China has fined ride-hailing giant Didi 8.026 billion yuan ($1.2 billion USD) for breaking its cyber-security laws, reports the BBC.
On Thursday, the Cyberspace Administration of China (CAC) said that it had found “conclusive evidence” against the company.
The regulator announced that it had started an investigation into Didi just days after the firm launched its shares in the U.S. last year.
Didi’s shares have since stopped trading on the New York Stock Exchange.
The CAC also said it had imposed fines of one million yuan each on Didi Global’s chairman and chief executive Cheng Wei and president Liu Qing.
In response, Didi said it accepted the ruling and would “conduct comprehensive and in-depth self-examination.”
“We will take this as a warning and pay equal attention to both security and development,” the company said in a post on Chinese social media platform Weibo.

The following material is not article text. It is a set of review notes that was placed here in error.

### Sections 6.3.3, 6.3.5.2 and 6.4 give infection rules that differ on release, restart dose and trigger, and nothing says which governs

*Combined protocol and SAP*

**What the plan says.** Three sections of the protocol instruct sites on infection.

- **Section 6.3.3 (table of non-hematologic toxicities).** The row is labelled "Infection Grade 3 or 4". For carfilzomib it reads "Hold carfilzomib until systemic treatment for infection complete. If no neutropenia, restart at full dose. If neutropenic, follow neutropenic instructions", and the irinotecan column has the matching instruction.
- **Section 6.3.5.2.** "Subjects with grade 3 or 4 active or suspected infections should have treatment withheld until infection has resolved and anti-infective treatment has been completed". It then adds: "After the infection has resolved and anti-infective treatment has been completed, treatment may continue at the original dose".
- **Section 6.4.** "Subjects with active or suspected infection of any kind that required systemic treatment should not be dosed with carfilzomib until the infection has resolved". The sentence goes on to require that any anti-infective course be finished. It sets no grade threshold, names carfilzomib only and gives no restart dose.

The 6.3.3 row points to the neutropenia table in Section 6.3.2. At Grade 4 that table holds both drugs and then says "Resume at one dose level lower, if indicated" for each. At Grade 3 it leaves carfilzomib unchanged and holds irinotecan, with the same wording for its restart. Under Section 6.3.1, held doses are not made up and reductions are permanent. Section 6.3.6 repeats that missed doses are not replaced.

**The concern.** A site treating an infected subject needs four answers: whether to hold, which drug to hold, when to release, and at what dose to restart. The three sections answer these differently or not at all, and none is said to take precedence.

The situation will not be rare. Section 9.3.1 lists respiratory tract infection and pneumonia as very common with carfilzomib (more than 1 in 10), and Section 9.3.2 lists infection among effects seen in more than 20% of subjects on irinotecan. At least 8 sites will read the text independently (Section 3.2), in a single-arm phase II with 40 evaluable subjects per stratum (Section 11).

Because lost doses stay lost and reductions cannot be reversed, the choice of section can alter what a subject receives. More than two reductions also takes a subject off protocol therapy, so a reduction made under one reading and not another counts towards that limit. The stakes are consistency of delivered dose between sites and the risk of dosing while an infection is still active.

Didi came under intense pressure following its U.S. stock market debut in June last year.
Within days of the initial public offering, Beijing announced a crackdown on technology companies listing overseas.
In December, Didi announced plans to exit the U.S. stock market and re-list its shares in Hong Kong.
The company has become one of the most high-profile targets of the Chinese government’s tough approach to the country’s technology industry.
Authorities have been pursuing a wide-ranging crackdown on companies, from slapping e-commerce firm Alibaba with a record fine to ordering technology giant Tencent to suspend the rollout of new apps.
It ordered Didi to be removed from app stores last year and launched an investigation, citing data-collection concerns, days after the firm moved forward with its New York listing, reportedly against authorities’ wishes.